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Twenty-Year Dynamics of Serum Cholesterol Levels in the Middle-Aged Population of Eastern Finland

Pekka Jousilahti, MD, MSc; Erkki Vartiainen, MD, PhD; Jaakko Tuomilehto, MD, PhD, MPolSc; and Pekka Puska, MD, PhD, MPolSc
[+] Article and Author Information

From the National Public Health Institute, Helsinki, Finland. Requests for Reprints: Pekka Jousilahti, MD, Department of Epidemiology and Health Promotion, National Public Health Institute, Mannerheimintie 166, FIN-00300 Helsinki, Finland. Current Author Addresses: Drs. Jousilahti, Vartiainen, Tuomilehto, and Puska: Department of Epidemiology and Health Promotion, National Public Health Institute, Mannerheimintie 166, FIN-00300 Helsinki, Finland.


Copyright ©2004 by the American College of Physicians


Ann Intern Med. 1996;125(9):713-722. doi:10.7326/0003-4819-125-9-199611010-00002
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Background: In cross-sectional analyses, serum cholesterol levels differ among different age groups. However, secular time trends in cholesterol levels can be seen across age groups in a population. A birth cohort analysis provides useful information on the combined effect of age and time on changes in serum cholesterol levels.

Objective: To analyze the 20-year dynamics of serum total cholesterol levels in relation to age, sex, birth cohort, time period, mortality rate, and changes in the intake of saturated fats.

Design: Cross-sectional measurements of serum total cholesterol levels in five independent population surveys done in 1972, 1977, 1982, 1987, and 1992.

Setting: Kuopio and North Karelia provinces in eastern Finland.

Patients: Random sample of 16 711 men and 17 542 women 25 to 64 years of age. Persons in the oldest birth cohort were born in 1913; persons in the youngest birth cohort were born in 1967.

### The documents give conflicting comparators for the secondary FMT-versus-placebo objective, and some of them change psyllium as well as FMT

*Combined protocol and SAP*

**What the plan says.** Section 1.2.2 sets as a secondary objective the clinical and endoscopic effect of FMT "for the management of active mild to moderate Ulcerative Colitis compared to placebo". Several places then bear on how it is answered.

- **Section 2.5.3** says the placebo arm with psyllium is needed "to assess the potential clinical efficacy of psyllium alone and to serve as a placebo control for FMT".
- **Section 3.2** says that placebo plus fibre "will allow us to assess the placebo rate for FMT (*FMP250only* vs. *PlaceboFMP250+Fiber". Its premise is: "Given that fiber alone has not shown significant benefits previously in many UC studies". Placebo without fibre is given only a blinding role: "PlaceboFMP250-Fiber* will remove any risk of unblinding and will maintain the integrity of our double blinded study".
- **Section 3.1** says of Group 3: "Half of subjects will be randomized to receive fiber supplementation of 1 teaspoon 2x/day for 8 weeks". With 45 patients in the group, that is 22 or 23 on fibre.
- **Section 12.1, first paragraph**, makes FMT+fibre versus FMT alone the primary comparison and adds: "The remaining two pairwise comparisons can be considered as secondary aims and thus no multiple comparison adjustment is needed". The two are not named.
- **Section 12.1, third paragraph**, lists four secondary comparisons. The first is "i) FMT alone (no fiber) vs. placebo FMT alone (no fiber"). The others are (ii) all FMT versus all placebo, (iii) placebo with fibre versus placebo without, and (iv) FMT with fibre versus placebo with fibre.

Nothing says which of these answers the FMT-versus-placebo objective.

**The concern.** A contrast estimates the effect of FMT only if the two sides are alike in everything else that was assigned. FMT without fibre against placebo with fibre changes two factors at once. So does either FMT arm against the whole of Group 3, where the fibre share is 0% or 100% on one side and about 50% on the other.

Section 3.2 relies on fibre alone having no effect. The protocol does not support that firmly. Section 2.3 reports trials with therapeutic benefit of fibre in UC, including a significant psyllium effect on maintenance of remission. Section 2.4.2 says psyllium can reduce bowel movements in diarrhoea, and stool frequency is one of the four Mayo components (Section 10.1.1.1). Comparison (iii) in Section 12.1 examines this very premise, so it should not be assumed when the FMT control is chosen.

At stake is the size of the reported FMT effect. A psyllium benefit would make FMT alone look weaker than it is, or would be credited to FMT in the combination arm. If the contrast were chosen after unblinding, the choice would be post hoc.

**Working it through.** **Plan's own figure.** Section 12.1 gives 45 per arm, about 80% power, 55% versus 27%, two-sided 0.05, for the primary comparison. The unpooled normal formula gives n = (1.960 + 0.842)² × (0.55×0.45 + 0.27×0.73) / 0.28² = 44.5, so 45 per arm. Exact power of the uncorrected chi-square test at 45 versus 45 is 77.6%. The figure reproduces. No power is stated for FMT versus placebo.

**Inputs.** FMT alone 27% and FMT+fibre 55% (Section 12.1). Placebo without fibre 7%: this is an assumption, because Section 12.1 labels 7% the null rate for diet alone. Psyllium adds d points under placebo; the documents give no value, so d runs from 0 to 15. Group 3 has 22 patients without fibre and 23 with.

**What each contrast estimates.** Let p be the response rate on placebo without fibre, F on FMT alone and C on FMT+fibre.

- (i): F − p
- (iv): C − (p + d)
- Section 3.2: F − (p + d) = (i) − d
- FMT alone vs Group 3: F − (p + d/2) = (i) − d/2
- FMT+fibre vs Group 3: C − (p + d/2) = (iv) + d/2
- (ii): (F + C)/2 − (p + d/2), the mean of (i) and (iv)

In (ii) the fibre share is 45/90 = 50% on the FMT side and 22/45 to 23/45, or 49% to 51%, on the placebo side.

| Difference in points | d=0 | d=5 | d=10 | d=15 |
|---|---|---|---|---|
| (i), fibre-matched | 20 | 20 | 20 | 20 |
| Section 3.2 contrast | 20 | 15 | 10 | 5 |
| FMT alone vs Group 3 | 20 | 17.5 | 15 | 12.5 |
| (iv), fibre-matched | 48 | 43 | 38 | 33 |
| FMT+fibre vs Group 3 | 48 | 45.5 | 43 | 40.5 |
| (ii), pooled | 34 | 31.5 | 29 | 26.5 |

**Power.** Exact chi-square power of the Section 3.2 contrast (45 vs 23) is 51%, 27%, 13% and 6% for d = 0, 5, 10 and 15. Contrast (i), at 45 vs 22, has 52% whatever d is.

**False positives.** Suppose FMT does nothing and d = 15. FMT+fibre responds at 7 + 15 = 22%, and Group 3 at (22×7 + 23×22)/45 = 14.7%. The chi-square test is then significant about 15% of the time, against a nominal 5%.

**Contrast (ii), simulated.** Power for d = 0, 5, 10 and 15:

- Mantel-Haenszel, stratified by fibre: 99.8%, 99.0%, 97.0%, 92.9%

Measurements: Total serum cholesterol levels and daily intake of dietary fat.

Results: Between 1972 and 1992, mean cholesterol levels decreased with time in each age group and for both sexes. According to the cross-sectional data, cholesterol levels increased with age and increased more steeply in women than in men. Contrary to these data, cholesterol levels in birth cohorts did not increase with age. Cholesterol levels did not change at all within birth cohorts of women and started to decrease after 45 years of age in birth cohorts of men. Cholesterol levels in the youngest birth cohorts (persons 25 to 29 years of age) entering the study each study year were markedly lower than levels in the same age group in the previous survey of risk factors. Daily intake of saturated fat decreased markedly between 1972 and 1992. Most of this decrease could be explained by change in intake of liquid dairy products and spreadable fats. In both sexes, changes in saturated fat intake were correlated with the time period, whereas the association with age was weak.

Conclusions: In this Finnish population, total serum cholesterol levels are more closely associated with birth cohort than with age. Changes in dietary intake of saturated fat over time may account for changes in cholesterol levels. This finding suggests that community-based strategies for preventing cardiovascular disease can affect most of the population.